Rehepapp: the beauty of ugliness

by Kaisu Lahikainen

Rehepapp: the beauty of ugliness

I started to read this novel on a long train journey, and I nearly missed my station. The initial impression was really weird: I felt almost physical disgust, and at the same time was so fascinated by the text that I could not put the book down.

I am now translating Rehepapp. It should come out some time near All Souls’ Day, when it’s dark over here, and the world is full of muddy slush, wet or frozen leaves and desolation.

Old Barny’s world, in my opinion, is quite acceptable to Finns. After all, our Novembers are even darker, and the weather is at least as dismal as in Estonia. November weather in the novel is described with immense poetic beauty – I have hardly seen it described so powerfully before. Old Barny’s mythological world is historically familiar to Finns: we have goblins (kratt – we even have the same word) too, and our dark forests are inhabited by all sorts of dreadful creatures. We certainly have our share of various bugaboos and evil spirits, although perhaps we don’t have quite as many stories of getting the upper hand in our dealings with Old Nick and other ghostly beings.

We revere the souls of our ancestors just as you do in Estonia: we prepare the sauna for them on All Souls’ Day and offer them food. So the ethnographical background is not so different, despite the fact that most such things have been forgotten. We recognise the wrath against the masters in their manorial houses, and although we never had serfdom, the Finnish torpparilaitos resembles corvée.

What, then, if anything, would a Finn find difficult to understand in the novel?

We are very serious people. It is possible that someone will think: so this is what Estonians are like! I hope, however, that the way the novel exaggerates and stresses the worst side of a human being, will have another kind of effect. The powerful focus on the deadly sins of selfishness and greed – expressed here by stealing – made me think to myself: yes, this is what human beings are like! Or even: so this is what I am! This is naturally very hard to admit to oneself.

But seriously (I’m Finnish – remember!) – stealing is depressingly widespread in our civilised societies. All sorts of things are being stolen in Old Barny’s world, just as in ours. Stealing goes on in various ways too, in Estonia and everywhere else as well. Bosses use company cars for personal business, or use their expense accounts to wine and dine friends and relatives. During working hours, people make personal phone calls, surf the Internet or go shopping. Filling in our tax returns, we try to find ways to cheat a little, or not so little. The entire society, urged by its materialistic way of life, steals from nature and future generations.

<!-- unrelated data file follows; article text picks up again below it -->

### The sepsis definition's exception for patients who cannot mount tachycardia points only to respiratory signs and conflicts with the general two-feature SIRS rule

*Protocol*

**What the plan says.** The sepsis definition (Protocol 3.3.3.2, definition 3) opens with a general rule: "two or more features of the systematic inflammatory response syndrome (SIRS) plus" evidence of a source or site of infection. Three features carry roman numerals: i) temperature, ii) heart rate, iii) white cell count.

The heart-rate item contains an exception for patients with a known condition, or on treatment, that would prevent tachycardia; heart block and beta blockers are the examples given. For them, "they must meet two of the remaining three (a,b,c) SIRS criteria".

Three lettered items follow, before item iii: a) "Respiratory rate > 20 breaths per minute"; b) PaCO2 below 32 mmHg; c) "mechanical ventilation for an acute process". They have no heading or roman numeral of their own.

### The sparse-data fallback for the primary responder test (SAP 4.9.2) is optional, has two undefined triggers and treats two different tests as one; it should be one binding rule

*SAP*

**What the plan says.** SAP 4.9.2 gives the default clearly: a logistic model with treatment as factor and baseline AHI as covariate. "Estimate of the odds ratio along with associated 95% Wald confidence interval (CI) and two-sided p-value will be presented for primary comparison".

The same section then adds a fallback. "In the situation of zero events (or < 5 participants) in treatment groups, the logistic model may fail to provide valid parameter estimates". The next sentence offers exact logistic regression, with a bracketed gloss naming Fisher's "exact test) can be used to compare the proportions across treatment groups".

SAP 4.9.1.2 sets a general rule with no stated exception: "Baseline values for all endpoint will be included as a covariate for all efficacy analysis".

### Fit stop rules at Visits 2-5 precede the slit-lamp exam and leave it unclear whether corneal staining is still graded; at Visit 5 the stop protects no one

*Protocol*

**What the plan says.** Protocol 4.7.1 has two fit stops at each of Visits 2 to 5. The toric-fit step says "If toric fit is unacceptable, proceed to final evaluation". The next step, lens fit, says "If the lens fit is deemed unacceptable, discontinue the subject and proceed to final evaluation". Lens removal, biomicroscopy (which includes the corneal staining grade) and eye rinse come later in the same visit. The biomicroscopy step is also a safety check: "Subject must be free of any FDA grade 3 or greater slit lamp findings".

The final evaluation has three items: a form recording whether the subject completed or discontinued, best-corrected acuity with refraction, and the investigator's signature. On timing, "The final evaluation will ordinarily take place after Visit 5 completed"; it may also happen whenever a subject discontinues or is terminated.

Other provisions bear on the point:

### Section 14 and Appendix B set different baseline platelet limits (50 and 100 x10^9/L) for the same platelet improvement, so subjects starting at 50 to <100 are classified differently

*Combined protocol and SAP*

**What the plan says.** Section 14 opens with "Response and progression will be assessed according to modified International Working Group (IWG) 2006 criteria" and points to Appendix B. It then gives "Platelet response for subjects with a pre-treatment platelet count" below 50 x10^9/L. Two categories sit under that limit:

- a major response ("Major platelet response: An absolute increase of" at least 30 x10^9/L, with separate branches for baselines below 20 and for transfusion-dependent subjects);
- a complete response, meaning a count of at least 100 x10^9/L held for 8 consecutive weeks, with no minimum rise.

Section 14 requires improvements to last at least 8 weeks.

Human greed and revolting pragmatism are easier to tolerate when set in the distant past: in the society of manor houses and their lords, and amongst fairy tale creatures. It could be, of course, that someone might be disgusted precisely for that reason, thinking that it is a fairy tale, and nothing else, as in Tove Jansson’s reversed  Moomintrolls.

The goblins and other treasure hunters and guardians in Old Barny’s world mostly belong in the tradition of Western Finland. It would be nice to introduce some examples of Western Finnish dialect, but this is very difficult for me, since I come from the eastern parts, and still live in Lappeenranta, South Karelia. Not that I want to stress the regional aspect anyway.

The biggest problem is certainly stylistic. How to preserve in Finnish all those intertwining levels and styles, so important in the novel: black humour and deadly seriousness; fairy-tale mythology on the one hand, and general human (or inhuman) nature and contemporaneity on the other. I don’t want the text to look too ethnographic. The language should contain the clarity and directness of fairy tales and the world view of those people of distant times, and at the same time it should demonstrate modern usage in all its naiveté, e.g. as in advertising. Then there is the abundance of four-letter words that naturally have equivalents in Finnish. They just have to be found from somewhere, along with other terms that do not happen to belong in the translator’s everyday vocabulary.

Every translation remains an interpretation, and thus I find it difficult to analyse a book that I am still busy with. One shouldn’t talk about unfinished work. Nevertheless, I’d very much like the translation to at least convey what I feel when reading the text: the beauty of ugliness, lyricism of horror, and the charm of disgust.

Kaisu Lahikainen